Eric, it is certainly not my intent to impugn the Christian character of any of the authors. But I remain very concerned by the apparent embrace of Critical Theory by many of the CRC's leaders. Critical Theory is rooted in the search for power and views all all human relationships through the lens of power. It creates a framework in which people are either oppressors or victims.
The paragraph I objected to adds nothing constructive to Bonnie's essay other than to introduce that formula. White men have power and are oppressors. Therefore women are victims. It divides us into the categories of oppressors and victims. I accept that wasn't Bonnie's intention. Unfortunately, the heart of Critical Theory is to deliberately create such division.
Without that paragraph I would have had nothing but praise for this article. What Rep. Yoho said was reprehensible and worthy of censure.
Hi Bill, you seem to imply that Bonnie, and others, are using Critical Theory, instead of their Christian lens, through following Jesus, and believing biblical justice as the grounds for sharing their words. It is fine to feel chippy and not be a fan of Critical Theory, but there are concepts here regarding systems, power, and injustices that are actually experienced by people. To simply say seeing those injustices rely upon Critical Theory foundation - and not real experiences of people, which are made in the image of God, and which the justice and grace of Jesus is applicable may be causing you to miss the point of Bonnie's piece here, in my opinion.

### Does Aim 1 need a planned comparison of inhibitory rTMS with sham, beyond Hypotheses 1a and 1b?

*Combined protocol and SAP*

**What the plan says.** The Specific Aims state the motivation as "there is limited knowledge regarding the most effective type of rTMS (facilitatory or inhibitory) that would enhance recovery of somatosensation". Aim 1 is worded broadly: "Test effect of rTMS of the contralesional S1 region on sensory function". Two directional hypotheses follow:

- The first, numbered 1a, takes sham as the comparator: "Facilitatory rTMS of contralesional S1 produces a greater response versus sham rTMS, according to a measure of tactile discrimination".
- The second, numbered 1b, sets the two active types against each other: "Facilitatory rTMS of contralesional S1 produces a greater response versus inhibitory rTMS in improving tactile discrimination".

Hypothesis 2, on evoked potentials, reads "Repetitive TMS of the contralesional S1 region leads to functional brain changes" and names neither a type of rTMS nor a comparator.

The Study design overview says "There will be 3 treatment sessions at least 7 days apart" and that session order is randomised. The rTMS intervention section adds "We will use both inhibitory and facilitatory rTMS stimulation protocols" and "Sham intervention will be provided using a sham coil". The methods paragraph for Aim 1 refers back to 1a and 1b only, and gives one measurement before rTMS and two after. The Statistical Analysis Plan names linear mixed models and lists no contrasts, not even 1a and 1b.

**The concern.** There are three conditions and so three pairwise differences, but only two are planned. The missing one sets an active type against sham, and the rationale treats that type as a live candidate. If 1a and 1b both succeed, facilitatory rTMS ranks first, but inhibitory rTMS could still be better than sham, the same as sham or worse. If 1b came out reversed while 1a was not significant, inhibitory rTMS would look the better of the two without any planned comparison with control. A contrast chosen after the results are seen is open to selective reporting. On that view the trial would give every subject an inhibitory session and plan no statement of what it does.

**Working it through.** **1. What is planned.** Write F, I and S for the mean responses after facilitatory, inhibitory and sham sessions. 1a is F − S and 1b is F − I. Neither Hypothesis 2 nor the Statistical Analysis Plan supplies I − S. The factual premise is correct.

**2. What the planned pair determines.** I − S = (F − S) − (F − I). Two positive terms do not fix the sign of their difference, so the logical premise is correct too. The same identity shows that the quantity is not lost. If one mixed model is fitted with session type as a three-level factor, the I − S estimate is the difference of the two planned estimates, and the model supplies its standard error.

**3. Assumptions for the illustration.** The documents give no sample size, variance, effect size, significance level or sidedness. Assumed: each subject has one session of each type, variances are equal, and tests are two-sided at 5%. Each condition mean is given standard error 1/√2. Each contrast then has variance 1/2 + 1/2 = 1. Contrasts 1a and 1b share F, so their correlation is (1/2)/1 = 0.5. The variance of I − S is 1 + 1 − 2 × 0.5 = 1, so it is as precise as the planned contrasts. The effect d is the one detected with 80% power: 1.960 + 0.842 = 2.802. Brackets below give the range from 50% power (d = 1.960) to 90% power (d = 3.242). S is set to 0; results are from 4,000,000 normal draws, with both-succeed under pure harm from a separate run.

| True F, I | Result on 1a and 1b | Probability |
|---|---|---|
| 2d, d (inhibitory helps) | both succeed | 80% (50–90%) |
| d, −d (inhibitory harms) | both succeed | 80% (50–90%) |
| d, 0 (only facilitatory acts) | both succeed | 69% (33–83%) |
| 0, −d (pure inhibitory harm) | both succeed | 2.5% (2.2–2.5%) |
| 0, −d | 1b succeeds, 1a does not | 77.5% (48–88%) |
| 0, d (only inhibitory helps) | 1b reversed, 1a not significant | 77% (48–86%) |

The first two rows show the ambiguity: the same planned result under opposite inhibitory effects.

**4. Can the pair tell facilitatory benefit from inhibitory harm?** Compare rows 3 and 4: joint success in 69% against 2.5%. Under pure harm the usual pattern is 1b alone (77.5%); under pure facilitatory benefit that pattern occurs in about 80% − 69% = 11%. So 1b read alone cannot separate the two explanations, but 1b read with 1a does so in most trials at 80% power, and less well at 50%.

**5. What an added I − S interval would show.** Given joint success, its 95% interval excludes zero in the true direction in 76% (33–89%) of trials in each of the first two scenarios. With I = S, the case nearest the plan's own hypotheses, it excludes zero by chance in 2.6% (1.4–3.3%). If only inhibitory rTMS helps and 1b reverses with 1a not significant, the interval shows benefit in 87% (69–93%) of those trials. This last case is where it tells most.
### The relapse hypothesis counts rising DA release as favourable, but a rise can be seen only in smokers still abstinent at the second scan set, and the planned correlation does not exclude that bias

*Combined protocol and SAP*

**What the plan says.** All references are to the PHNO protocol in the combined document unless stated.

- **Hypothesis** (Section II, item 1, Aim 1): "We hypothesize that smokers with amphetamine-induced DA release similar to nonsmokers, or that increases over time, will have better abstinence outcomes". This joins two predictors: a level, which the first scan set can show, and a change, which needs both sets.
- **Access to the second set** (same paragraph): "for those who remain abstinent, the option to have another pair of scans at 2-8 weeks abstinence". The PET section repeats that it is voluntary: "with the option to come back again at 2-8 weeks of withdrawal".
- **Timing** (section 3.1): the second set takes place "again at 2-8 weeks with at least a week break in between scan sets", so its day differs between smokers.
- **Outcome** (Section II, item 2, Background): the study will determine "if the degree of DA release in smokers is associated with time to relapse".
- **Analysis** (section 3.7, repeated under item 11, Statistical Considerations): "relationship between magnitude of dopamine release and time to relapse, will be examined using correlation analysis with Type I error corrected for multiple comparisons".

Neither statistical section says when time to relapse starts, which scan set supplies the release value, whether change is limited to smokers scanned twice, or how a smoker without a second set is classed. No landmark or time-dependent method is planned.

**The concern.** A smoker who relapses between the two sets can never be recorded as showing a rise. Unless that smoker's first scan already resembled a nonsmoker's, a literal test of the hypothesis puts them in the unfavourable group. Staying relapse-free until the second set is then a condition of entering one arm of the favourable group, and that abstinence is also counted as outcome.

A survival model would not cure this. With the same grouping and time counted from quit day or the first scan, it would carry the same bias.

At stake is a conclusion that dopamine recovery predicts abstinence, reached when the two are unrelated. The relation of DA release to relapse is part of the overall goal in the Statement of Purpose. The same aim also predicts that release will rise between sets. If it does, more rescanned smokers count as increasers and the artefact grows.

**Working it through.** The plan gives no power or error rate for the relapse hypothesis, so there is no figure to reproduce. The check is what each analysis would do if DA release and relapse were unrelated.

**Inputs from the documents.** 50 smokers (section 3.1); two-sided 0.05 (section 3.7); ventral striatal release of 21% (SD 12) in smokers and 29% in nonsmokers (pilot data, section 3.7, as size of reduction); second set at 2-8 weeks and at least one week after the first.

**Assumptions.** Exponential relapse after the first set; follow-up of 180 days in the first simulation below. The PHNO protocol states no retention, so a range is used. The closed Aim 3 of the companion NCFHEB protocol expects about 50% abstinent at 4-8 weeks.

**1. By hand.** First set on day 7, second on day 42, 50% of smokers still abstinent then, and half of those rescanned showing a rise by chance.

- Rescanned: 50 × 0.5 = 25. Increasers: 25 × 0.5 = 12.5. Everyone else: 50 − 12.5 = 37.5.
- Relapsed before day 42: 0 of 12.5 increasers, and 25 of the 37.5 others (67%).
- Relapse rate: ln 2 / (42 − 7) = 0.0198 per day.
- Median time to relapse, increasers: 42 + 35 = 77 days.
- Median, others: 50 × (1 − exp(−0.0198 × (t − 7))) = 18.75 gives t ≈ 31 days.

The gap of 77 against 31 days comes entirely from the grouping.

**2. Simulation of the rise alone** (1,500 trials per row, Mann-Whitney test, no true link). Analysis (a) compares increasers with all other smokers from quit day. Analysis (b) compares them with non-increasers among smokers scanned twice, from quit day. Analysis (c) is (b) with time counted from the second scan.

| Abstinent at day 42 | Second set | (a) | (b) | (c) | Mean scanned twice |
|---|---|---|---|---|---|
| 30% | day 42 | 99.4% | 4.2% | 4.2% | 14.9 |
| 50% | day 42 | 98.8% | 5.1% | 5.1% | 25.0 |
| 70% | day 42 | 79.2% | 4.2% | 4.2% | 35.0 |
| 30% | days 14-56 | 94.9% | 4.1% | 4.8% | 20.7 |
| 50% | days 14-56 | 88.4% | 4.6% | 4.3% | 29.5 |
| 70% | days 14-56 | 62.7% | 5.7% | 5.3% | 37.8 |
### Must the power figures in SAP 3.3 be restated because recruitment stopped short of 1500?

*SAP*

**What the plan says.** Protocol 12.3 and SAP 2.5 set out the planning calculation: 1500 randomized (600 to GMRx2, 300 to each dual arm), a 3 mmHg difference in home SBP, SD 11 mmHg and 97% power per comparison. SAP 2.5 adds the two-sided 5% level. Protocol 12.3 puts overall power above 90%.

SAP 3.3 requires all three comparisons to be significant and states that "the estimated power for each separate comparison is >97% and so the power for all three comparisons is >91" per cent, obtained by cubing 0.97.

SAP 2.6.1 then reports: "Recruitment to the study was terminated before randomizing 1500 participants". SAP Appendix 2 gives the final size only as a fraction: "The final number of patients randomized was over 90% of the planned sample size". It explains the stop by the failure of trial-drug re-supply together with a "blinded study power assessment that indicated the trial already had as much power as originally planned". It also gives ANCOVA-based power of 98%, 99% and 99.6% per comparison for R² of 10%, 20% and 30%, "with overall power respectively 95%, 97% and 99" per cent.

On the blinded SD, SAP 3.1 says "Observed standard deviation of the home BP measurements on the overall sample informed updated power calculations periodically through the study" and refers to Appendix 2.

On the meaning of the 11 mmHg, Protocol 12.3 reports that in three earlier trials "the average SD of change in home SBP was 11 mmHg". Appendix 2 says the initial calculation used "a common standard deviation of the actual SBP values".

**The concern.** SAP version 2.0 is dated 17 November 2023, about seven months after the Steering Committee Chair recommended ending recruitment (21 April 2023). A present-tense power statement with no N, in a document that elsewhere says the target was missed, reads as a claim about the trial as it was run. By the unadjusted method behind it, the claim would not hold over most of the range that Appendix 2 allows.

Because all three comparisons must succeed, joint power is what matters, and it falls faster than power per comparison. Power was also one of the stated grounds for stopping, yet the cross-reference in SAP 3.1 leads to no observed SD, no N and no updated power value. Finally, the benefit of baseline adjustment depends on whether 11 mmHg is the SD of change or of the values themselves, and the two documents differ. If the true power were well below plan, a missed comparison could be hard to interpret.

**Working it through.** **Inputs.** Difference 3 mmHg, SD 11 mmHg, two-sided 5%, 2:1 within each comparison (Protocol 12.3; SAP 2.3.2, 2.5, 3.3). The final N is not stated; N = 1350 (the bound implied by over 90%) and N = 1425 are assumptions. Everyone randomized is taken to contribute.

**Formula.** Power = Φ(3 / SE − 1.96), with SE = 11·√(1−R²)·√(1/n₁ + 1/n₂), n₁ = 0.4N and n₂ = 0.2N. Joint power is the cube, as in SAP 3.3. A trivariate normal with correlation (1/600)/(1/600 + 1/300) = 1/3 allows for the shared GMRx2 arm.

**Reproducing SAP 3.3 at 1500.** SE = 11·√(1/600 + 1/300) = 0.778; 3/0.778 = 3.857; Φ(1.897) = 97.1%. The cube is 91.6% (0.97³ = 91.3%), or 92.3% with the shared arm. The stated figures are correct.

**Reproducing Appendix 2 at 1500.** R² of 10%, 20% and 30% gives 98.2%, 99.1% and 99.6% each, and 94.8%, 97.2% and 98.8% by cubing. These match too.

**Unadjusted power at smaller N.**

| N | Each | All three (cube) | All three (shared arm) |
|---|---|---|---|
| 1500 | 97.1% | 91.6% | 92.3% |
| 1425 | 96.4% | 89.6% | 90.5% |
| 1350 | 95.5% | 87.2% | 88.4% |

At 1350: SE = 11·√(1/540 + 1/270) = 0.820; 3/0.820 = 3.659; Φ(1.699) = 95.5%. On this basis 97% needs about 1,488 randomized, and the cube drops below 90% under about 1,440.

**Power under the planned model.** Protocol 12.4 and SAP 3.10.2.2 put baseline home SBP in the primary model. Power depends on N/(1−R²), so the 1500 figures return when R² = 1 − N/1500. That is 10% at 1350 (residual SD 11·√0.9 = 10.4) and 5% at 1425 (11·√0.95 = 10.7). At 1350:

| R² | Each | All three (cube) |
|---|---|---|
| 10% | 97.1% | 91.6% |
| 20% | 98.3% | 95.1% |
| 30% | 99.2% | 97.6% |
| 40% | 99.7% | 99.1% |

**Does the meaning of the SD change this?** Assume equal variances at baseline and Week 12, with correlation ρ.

AOC may be a critical theorist (I don't know...), and not have "biblical justifications" yet, her experiences are completely in the realm of the need for justice - and not just her, but for many women who have experienced similar levels of harassment, or that of being accosted.
And... I'm not a fan of online debates, but did feel the need to address this.
As for some background, some readers may be interested in watching the Netflix movie about Rep. Alexandria Ocasio-Cortez’s rise to power - find out more about what motivates this woman. The movie is "Knock Down the House" and there is a trailer on Youtube: https://www.youtube.com/watch?v=_wGZc8ZjFY4 Enjoy!
Check out Reformed Worship issue #123 which includes "Saying Goodbye to a Pastor: A Litany of Farewell" by Joy Koning of 3rd CRC in Kalamazoo, MI. https://www.reformedworship.org/article/march-2017/saying-goodbye-pastor
From Reformed Worship #80 "When Pastors Come...and Go: Litanies for Services of Installation and Parting" by Mary S. Hulst and Gerald Kramer https://www.reformedworship.org/article/june-2006/when-pastors-comeand-go
Nothing I said suggests that I would ever approve of such words, regardless of their target, and it's a bit insulting to suggest that I might.
Maybe I'm feeling a little chippy today, but this was the third article I read today from denominational personnel using the concepts of Critical Race Theory as if that theory has validity. It's foundations are profoundly at odds with Christianity